The ‘invisible’ risks facing working women in France

The ‘invisible' risks facing working women in France

Demonstrators take the streets during a protest against President Emmanuel Macron’s economic policies in October 2017 in Paris. A nationwide strike by French public sector workers affected schools, hospitals, public services and airports.

(AP/Thibault Camus)

Béatrice Boulanger cried when she learned that she would have to stop work as a home helper: “I was fond of my grannies and grandpas.” She has a shoulder replacement, shoulder joint cartilage deterioration, narrowing of the cervical spine and osteoarthritis of the neck and thumb. “The surgeon told me all my health problems come from heavy lifting.” He also said that at 52 she had the body of a much older woman.

After 10 years making trousers in a factory, Boulanger became a home helper visiting elderly people, some seriously ill, several times a day. “There was no training, so I learned everything on the job. I worked with a lot of overweight people and that’s when I ruined my shoulder.” In February 2015, when she was helping an old lady out of the bath, her shoulder gave way. “Everything around the joint was crumbling. The doctors had to cut off the head of my humerus.”

More and more women like Boulanger are having work-related accidents. According to France’s Anact (National Agency for the Improvement of Working Conditions), “accidents requiring time off work fell by 15.3 per cent overall between 2001 and 2015, but rose for women.” The report continues: “[The time off] fell by 28.6 per cent for men but rose by 28 per cent for women.” This is partly explained by the changing nature of employment in France: industrial jobs traditionally done by men are vanishing, while large numbers of women have entered the labour market in sectors where health and safety issues are not officially recognised.

The history of occupational health also helps to explain the problem. The concept of hardship (developed in industries such as construction, chemicals and metalworking) was initially defined using masculine criteria.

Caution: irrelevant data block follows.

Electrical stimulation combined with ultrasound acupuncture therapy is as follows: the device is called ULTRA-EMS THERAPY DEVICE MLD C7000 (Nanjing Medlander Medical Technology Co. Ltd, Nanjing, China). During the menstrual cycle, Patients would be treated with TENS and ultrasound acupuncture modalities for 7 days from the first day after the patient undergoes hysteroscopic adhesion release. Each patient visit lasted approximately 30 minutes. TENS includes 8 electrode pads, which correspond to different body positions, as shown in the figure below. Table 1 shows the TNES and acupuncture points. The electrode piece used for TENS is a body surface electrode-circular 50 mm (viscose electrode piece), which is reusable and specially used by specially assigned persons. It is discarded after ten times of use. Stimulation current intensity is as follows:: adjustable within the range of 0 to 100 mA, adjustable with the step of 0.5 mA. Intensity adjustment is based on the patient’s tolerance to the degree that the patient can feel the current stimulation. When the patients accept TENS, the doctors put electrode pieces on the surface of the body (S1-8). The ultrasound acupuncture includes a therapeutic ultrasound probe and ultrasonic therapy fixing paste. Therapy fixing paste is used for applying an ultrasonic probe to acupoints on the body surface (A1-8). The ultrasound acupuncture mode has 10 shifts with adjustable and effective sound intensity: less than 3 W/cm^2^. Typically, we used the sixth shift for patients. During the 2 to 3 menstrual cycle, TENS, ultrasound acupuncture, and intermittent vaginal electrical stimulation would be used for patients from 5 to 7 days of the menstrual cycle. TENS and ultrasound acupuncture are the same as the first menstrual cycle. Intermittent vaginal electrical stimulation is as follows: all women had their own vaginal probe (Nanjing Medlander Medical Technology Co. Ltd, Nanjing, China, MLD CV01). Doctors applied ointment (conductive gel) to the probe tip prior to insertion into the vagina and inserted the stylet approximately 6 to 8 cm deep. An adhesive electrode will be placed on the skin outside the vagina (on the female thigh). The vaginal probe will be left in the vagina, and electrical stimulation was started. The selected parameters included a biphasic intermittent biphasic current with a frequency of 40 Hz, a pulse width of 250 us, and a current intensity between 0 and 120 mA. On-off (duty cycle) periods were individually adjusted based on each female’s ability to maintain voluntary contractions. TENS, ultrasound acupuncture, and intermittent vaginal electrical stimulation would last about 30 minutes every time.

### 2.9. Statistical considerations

France’s CESE (Economic Social and Environmental Council) noted in 2010: “There has been virtually no research from a gender perspective. The impact of occupational risk factors on women’s health remains in many ways invisible. They are unfamiliar, underestimated and consequently not properly taken into account.”

The C3P (Personal Work Hardship Prevention Account) introduced in 2015 listed 10 hardship factors, including work under hyperbaric, hot or noisy conditions and night work, for which workers were given points according to their degree of exposure. These points allowed workers to finance a transition to part-time work, take early retirement or retrain for other occupations.

Four criteria – handling heavy loads, uncomfortable working positions, mechanical vibrations and chemical risks – have since been abolished by the government of President Emmanuel Macron as part of its reform of France’s labour laws, and the C3P has become an Occupational Prevention Account (C2P).

But the problem is unchanged. Today, as in 2015, only one of the criteria applies to more women than men: repetitive work, done by 9.2 per cent of female employees compared with 7.6 per cent of male. For the other criteria, the minimum threshold is often too high for women to have their hardships recognised.

Invisible occupational diseases

Supermarket checkout operators scan around a tonne of goods every hour, but according to the 2015 criteria they don’t reach the minimum threshold for handling heavy loads — lifting or carrying 15kg for at least 600 hours in a year. The high rate of part-time work in this occupation and the way hardship is calculated (weight per single load, rather than cumulative weight) kept them under the radar.

Checkout operators are also invisible in terms of occupational diseases. According to psychoanalyst Marie Pezé, “most suffer from strain of the brachial plexus, a network of nerves reaching deep in the body [between the neck and armpit]. This is not listed in Table 57 of occupational diseases.” The history of this belated and incomplete table, drawn up in 1972, shows the obstacles to recognising the hardships in work done by women. It lists musculoskeletal disorders (MSDs), problems caused by low-intensity repetitive work, to which women are often exposed.

These occupational diseases were observed among bakers, weavers and copyists in the early 18th century by an Italian professor of medicine, Bernardino Ramazzini. In the 19th century they were also noted in laundrywomen and seamstresses. In 1955 some diseases qualified for compensation for the first time: those resulting from the use of pneumatic hammers and other vibrating tools (in jobs traditionally done by men).